I originally published this when living in Meiringen and have made some small edits before republishing.
Looking out of my window at the Reichenbach Falls and the mountains above it comes with a small sense of triumph.
I have hiked over them to reach Grindelwald on one hike and more recently Chaltenbrunnen, the reddish Hochmoor (or upland moor) at 1875m. The landscape is awe-inspiring here and, of course, more so as you venture up.
The literary heritage that the Swiss Alps have acquired is not really a surprise – beautiful landscapes produce beautiful art. And being such a bookish person, it’s probably also expected that as I learn more about the echoes of my surroundings in literature, I love the mountains here that little bit more.
Sir Arthur Conan Doyle was inspired by Meiringen, my home in Switzerland, when creating “The Final Problem”, the iconic story in which Sherlock and Moriarty plunge over the Reichenbach Falls.
Tolstoy recorded in his diary his impressions of a walk from Montreux on the Lake Geneva shore to Meiringen in the spring of 1857 (more on that another day).
And in 1911, J. R. R. Tolkien came to Switzerland, aged nineteen and about to start his first term at Oxford.
About Tolkien’s 1911 trip to Switzerland
“We went on foot carrying great packs practically all the way from Interlaken, mainly by mountain paths, to Lauterbrunnen and so to Mürren and eventually to the head of the Lauterbrunnenthal in a wilderness of morains. We slept rough–the men-folk–often in hayloft or cowbyre, since we were walking by map and avoided roads and never booked, and after a meagre breakfast fed ourselves in the open…”
The group, which was about the same size as that in The Hobbit, went northeast from Interlaken to Grindelwald and Meiringen, southeast through the Grimsel Pass, and then southwest by the Aletsch glacier in the direction of the Matterhorn, arriving finally at Sion in the Valais canton.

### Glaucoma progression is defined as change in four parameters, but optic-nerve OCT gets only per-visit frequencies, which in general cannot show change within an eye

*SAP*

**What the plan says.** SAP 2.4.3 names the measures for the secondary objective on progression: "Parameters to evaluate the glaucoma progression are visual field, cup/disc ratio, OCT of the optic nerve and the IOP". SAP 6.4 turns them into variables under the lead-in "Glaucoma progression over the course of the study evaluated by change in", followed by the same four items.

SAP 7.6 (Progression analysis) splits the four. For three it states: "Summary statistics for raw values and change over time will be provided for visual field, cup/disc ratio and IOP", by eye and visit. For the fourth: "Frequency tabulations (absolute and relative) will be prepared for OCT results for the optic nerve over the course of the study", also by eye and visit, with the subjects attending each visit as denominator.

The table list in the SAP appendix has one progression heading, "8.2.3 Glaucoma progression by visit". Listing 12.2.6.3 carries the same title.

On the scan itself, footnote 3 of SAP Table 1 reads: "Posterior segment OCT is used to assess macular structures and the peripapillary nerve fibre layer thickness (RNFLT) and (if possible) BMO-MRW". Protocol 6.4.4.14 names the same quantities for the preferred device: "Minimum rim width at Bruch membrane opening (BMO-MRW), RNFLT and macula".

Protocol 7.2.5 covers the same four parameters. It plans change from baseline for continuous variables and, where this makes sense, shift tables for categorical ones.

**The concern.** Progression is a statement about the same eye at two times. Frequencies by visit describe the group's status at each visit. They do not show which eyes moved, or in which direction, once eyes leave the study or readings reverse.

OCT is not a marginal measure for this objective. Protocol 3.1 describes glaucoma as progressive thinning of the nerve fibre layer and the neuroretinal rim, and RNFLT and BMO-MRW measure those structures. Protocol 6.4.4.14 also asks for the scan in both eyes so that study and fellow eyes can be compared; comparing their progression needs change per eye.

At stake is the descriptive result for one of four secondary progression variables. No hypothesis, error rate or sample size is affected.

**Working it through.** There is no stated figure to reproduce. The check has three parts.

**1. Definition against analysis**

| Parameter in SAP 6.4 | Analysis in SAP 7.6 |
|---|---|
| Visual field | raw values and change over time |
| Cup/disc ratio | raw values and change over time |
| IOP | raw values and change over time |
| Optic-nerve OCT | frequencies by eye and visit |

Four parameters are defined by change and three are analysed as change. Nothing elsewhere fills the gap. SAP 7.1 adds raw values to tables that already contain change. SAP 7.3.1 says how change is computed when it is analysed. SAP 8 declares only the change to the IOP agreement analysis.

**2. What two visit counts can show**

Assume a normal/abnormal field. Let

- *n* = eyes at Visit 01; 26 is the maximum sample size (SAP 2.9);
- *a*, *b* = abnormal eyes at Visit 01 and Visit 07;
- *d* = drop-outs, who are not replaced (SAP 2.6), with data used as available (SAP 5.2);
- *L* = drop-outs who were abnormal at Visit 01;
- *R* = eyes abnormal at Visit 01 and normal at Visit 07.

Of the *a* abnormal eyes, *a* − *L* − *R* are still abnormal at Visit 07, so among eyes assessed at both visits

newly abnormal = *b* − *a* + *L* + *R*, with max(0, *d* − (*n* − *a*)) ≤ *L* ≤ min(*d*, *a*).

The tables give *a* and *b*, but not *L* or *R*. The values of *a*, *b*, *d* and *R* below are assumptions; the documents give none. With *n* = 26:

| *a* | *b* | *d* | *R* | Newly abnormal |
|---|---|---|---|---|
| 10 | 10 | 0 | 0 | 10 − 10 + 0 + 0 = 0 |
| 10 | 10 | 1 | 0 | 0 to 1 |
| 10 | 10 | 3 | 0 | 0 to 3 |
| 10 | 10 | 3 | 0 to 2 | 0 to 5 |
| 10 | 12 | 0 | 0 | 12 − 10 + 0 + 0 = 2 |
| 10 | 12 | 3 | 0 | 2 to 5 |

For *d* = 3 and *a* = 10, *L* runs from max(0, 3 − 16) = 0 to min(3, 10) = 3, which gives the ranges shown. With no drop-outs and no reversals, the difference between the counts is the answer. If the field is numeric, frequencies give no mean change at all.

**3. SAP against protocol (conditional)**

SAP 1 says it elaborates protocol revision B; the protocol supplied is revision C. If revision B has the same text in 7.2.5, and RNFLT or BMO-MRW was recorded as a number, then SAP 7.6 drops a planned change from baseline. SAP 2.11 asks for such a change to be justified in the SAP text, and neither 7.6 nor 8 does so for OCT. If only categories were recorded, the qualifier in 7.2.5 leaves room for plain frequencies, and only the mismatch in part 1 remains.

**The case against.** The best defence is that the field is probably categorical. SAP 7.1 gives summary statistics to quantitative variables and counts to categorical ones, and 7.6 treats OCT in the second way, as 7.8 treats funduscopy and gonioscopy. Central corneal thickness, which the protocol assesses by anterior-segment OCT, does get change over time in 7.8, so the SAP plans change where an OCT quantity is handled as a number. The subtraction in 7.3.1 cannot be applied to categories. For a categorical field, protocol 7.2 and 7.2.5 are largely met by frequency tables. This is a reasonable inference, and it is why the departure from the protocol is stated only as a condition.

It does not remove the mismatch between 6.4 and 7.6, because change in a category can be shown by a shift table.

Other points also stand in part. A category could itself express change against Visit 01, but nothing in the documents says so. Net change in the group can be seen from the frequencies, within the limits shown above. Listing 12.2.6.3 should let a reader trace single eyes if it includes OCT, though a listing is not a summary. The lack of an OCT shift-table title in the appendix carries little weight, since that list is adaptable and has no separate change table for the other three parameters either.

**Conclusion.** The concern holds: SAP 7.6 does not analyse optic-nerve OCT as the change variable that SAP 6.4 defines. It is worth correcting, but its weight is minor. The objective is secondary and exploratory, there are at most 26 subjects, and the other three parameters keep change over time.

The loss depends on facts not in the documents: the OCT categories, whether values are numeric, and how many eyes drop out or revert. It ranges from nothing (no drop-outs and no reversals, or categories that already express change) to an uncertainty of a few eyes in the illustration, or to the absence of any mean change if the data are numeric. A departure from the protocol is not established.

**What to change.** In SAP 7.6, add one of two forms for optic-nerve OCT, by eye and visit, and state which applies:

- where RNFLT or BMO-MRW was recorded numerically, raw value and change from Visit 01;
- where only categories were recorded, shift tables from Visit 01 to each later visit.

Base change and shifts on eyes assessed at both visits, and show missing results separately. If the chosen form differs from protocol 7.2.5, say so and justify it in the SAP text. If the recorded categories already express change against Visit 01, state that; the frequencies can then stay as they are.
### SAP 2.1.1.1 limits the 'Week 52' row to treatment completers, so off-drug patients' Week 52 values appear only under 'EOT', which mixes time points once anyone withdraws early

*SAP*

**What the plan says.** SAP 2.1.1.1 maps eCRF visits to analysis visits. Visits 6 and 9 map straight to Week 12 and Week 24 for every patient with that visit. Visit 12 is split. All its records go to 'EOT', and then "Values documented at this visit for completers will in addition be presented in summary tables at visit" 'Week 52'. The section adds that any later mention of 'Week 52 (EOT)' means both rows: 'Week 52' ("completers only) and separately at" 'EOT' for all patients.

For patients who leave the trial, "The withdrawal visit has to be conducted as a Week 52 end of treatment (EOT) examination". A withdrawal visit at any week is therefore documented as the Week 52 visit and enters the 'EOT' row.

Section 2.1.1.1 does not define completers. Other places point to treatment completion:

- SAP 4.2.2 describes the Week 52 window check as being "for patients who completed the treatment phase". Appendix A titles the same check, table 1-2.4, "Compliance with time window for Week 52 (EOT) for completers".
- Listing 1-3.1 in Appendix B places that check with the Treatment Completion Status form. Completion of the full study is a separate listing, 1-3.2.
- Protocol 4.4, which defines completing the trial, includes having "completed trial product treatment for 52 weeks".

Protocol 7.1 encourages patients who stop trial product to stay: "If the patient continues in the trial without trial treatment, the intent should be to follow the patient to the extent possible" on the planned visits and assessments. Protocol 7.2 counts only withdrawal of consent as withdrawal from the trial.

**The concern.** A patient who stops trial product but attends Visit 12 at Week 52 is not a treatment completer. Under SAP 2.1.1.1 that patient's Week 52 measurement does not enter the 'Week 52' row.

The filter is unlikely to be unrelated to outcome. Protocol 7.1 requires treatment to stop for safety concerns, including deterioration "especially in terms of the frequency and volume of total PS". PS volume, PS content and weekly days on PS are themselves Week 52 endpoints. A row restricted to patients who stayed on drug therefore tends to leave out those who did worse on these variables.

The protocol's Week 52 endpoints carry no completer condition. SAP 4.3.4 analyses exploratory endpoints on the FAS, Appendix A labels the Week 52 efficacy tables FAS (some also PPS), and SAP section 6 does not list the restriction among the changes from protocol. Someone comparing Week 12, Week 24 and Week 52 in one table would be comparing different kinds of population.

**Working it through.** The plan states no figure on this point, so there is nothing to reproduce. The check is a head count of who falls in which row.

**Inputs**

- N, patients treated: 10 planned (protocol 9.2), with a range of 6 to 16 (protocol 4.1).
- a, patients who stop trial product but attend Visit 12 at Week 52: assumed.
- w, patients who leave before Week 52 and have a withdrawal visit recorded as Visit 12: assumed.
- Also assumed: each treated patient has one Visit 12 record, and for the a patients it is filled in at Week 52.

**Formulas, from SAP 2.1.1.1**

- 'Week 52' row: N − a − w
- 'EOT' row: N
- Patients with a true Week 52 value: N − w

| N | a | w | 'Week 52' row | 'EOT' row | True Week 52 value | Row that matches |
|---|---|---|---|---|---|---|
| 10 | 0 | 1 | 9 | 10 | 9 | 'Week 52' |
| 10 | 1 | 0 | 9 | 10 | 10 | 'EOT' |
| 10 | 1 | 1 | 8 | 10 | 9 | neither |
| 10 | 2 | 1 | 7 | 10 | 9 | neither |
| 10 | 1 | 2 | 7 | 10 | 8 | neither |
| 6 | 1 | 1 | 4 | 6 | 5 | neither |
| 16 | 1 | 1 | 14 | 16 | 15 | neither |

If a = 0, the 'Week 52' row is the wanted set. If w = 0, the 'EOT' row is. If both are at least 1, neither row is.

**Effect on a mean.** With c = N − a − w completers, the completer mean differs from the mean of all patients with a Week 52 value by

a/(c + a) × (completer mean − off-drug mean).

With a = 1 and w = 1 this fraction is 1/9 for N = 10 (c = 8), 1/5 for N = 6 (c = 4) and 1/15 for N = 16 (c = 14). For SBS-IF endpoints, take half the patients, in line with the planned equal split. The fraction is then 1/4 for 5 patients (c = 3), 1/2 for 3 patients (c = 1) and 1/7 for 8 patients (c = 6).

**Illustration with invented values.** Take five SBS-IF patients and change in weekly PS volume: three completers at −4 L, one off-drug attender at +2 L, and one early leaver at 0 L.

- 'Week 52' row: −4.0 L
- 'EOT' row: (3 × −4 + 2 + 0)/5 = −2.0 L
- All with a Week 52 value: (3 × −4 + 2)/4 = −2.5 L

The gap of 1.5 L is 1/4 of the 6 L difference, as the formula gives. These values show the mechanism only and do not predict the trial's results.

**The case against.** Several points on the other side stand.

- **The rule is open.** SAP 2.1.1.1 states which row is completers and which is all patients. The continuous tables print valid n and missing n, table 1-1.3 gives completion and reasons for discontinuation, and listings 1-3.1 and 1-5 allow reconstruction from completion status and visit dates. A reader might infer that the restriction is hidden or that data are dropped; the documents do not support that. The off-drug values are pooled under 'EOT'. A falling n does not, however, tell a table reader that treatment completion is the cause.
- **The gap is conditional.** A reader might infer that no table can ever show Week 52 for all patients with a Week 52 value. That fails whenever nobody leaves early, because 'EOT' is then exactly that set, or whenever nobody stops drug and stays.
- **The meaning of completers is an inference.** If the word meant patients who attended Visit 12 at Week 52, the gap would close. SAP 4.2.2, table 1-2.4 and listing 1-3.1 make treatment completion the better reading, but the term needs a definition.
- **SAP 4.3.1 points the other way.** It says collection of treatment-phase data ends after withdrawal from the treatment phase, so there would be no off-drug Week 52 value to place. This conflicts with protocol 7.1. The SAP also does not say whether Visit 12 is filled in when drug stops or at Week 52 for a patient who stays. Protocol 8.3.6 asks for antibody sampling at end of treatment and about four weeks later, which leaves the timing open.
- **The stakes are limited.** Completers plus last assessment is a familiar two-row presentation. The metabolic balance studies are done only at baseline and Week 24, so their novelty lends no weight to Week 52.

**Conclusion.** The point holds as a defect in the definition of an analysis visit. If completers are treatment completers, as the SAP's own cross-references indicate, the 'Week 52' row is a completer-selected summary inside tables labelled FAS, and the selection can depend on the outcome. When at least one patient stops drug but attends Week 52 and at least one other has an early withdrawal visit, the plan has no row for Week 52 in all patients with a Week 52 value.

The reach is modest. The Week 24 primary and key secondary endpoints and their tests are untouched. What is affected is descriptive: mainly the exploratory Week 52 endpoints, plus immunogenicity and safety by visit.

I took the opposite direction of Tolkien for only a portion of the way – from Meiringen to Grindelwald, then Grindelwald to Lauterbrunnen and Mürren – but still savoured the overlaps with Tolkien’s own adventure.
Like so many other travellers, Tolkien and I have both admired the Eiger, Mönch and Jungfrau. Tolkien is thought to have used these mountains as inspiration for The Misty Mountains in The Hobbit and The Lord of the Rings among other components of his legendarium.
Monsch also writes in Switzerland in Tolkien’s Middle -Earth, “It is considered certain that it was the Lauterbrunnen Valley [that inspired Rivendell, home of the Elves]: the deep valley of seventy-two waterfalls, which shows itself in its greatest splendor after a heavy rain when the sky clears up, the waterfalls tumble over the rock faces on all sides, and when the Jungfrau (mountain; meaning ‘virgin’ or ‘maiden’) glistens high above the valley in her eternal white.”
It makes sense: the landscape here is utterly sublime. After living in Switzerland for years, you still feel awe-struck.
Even the name, Lauterbrunnen is magnificent, which Monsch explains likely means “Clearwater” or “Clearspring”, the word coming from the Old High German word hlūttar, lūtar meaning ‘bright,’ ‘clear,’ or ‘pure’.
If you know Lauterbrunnen and read this section of The Fellowship of the Ring, the similarities are uncanny:
“Shadows had fallen in the valley below, but there was still a light on the faces of the mountains far above. The air was warm. The sound of running and falling water was loud, and the evening air was filled with a faint scent of trees and flowers, as if summer still lingered in Elronds gardens.”The Fellowship of the Ring, Book 2, chap I.
Being here in Switzerland’s Bernese Oberland is in itself rejuvenating. I love the peace, the mountains, and the life I’ve cultivated for this stage of my early twenties. But thinking about the inspiration that Tolkien found here in the Alps also reminds me to set aside time for writing.
Of course, it’s not that I want to follow in Tolkien’s literary footsteps. It’s rather so I can document my experiences and create something out of them. It doesn’t have to change the world, it just needs to be written.